BACKGROUND: A recent study from our laboratory showed that induction of the multidrug resistance related drug efflux pump ABCG2 contributed to acquired resistance of human T cells to the disease modifying antirheumatic drug (DMARD) sulfasalazine (SSZ).
OBJECTIVES: To investigate the duration of SSZ resistance and ABCG2 expression after withdrawal of SSZ and rechallenging with SSZ, and to assess the impact of SSZ resistance on responsiveness to other DMARDs.
METHODS: Human CEM cells (T cell origin) with acquired resistance to SSZ (CEM/SSZ) were characterised for (a) SSZ sensitivity and ABCG2 expression during withdrawal and rechallenge of SSZ, and (b) antiproliferative efficacy of other DMARDs.
RESULTS: ABCG2 protein expression was stable for at least 4 weeks when CEM/SSZ cells were grown in the absence of SSZ, but gradually declined, along with SSZ resistance levels, to non-detectable levels after withdrawal of SSZ for 6 months. Rechallenging with SSZ led to a rapid (<2.5 weeks) resumption of SSZ resistance and ABCG2 expression as in the original CEM/SSZ cells. CEM/SSZ cells displayed diminished sensitivity to the DMARDs leflunomide (5.1-fold) and methotrexate (1.8-fold), were moderately more sensitive (1.6-2.0 fold) to cyclosporin A and chloroquine, and markedly more sensitive (13-fold) to the glucocorticoid dexamethasone as compared with parental CEM cells.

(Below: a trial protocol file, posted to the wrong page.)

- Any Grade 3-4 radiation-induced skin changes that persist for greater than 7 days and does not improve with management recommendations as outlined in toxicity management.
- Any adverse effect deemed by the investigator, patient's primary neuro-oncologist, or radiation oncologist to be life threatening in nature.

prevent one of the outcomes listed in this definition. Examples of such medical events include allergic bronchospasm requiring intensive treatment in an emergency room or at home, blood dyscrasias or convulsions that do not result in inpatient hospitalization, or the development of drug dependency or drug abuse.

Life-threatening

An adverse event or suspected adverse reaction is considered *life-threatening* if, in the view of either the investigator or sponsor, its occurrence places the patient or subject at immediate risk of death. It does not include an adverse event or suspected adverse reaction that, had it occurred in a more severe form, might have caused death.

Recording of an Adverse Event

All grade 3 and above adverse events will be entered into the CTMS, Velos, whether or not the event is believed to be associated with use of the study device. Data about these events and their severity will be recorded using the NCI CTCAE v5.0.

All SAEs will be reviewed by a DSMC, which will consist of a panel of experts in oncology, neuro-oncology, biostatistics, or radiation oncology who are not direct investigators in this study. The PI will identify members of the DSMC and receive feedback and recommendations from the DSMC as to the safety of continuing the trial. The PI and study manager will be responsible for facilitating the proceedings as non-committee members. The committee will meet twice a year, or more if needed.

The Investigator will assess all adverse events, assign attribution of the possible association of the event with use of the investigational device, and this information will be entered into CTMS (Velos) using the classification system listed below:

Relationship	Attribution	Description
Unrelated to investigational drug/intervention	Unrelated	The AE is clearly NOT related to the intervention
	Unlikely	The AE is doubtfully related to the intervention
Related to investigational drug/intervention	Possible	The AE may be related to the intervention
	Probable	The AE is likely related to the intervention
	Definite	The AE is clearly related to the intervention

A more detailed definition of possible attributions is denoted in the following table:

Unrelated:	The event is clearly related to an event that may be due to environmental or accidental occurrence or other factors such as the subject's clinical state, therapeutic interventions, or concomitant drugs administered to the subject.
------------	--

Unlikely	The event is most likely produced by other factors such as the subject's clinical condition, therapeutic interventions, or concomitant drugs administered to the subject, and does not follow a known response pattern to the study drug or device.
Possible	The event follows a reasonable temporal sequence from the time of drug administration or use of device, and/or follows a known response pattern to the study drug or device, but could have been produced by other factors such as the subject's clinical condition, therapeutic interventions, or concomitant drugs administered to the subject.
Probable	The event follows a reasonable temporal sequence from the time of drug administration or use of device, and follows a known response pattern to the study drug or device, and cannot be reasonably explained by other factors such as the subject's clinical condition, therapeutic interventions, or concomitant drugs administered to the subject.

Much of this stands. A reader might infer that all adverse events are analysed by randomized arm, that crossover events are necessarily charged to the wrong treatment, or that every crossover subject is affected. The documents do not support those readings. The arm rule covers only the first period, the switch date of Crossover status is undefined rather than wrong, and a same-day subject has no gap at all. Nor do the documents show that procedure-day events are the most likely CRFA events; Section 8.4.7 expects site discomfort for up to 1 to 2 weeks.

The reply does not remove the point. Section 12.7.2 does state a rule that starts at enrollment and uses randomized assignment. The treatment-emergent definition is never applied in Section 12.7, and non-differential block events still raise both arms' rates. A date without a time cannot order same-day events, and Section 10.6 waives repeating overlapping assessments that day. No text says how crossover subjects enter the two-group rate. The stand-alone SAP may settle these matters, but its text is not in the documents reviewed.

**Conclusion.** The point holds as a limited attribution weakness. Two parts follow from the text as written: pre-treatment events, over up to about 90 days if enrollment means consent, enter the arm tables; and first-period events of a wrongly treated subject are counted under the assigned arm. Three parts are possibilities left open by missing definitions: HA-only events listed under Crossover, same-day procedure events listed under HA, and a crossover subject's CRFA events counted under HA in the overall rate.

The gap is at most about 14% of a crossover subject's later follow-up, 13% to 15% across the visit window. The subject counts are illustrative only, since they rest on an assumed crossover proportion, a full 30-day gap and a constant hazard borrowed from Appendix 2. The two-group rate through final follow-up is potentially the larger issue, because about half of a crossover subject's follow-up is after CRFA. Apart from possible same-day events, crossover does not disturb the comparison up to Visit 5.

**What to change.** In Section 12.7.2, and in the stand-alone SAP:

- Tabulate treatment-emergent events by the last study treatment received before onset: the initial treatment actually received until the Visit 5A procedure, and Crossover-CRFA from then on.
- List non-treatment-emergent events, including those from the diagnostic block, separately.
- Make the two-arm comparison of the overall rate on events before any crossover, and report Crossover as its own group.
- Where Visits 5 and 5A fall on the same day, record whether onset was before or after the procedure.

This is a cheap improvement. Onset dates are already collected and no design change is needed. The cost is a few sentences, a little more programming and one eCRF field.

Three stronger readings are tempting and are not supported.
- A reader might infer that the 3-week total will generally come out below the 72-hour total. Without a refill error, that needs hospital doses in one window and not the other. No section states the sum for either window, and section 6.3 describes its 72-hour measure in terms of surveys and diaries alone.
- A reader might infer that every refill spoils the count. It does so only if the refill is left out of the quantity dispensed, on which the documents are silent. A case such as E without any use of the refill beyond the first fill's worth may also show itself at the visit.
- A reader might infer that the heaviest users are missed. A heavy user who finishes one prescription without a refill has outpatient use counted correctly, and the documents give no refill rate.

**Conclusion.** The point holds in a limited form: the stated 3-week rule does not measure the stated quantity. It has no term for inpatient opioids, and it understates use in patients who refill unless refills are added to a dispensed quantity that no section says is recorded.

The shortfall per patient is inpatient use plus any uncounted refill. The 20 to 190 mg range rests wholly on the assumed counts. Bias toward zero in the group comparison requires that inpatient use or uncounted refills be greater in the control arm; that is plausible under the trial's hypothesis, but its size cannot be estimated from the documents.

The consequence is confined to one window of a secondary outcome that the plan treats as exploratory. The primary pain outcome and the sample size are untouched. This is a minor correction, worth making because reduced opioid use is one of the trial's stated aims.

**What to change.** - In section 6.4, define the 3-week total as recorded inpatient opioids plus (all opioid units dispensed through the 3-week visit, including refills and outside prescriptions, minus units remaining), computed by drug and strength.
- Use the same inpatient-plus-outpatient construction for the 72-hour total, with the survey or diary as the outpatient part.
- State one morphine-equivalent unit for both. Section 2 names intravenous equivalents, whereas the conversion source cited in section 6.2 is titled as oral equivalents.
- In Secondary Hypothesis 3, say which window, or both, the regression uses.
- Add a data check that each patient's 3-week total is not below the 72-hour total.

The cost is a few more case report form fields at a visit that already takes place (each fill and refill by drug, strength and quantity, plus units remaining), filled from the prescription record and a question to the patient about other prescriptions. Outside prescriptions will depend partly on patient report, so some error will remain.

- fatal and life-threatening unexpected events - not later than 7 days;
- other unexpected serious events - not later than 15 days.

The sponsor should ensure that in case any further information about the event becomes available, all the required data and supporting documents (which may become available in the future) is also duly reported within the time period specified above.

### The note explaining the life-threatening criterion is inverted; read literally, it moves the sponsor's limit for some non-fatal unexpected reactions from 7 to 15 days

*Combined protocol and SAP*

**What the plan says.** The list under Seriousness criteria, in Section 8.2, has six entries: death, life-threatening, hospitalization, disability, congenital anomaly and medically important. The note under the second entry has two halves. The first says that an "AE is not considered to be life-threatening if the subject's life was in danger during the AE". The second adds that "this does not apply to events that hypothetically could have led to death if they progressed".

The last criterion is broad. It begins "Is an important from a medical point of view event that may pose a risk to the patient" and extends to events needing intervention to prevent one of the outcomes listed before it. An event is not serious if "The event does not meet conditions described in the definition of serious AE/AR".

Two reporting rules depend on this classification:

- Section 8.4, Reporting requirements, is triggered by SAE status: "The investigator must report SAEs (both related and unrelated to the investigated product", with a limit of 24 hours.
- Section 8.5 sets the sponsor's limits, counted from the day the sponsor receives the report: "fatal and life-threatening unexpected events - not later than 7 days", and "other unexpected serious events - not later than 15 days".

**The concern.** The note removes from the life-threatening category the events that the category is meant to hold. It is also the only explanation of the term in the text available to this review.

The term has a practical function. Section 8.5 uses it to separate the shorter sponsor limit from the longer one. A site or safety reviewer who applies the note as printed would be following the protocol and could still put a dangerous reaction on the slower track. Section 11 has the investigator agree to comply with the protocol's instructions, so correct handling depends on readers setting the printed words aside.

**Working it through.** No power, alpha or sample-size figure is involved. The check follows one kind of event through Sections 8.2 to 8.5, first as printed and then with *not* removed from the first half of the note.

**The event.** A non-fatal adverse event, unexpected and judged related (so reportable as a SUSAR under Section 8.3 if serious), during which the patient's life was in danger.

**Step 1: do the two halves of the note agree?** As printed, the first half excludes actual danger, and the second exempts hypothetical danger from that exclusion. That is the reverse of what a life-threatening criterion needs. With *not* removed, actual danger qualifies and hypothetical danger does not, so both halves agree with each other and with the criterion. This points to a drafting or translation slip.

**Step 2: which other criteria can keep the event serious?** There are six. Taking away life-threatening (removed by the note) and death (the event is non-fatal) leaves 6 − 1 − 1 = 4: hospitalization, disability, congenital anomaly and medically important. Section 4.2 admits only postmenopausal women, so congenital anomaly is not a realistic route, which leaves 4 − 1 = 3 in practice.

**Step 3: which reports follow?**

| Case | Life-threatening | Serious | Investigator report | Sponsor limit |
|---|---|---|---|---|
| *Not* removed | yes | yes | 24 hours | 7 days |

CONCLUSION: The drug efflux pump ABCG2 has a major role in conferring resistance to SSZ. The collateral sensitivity of SSZ resistant cells for some other (non-related) DMARDs may provide a further rationale for sequential mono- or combination therapies with distinct DMARDs upon decreased efficacy of SSZ.
- ATP Binding Cassette Transporter, Sub-Family G, Member 2
- ATP-Binding Cassette Transporters/metabolism
- Analysis of Variance
- Antirheumatic Agents/metabolism
- Arthritis, Rheumatoid/drug therapy
- Cell Line
- Drug Resistance
- Glucocorticoids/therapeutic use
- Multidrug Resistance-Associated Proteins/metabolism
- Neoplasm Proteins/metabolism
- T-Lymphocytes/drug effects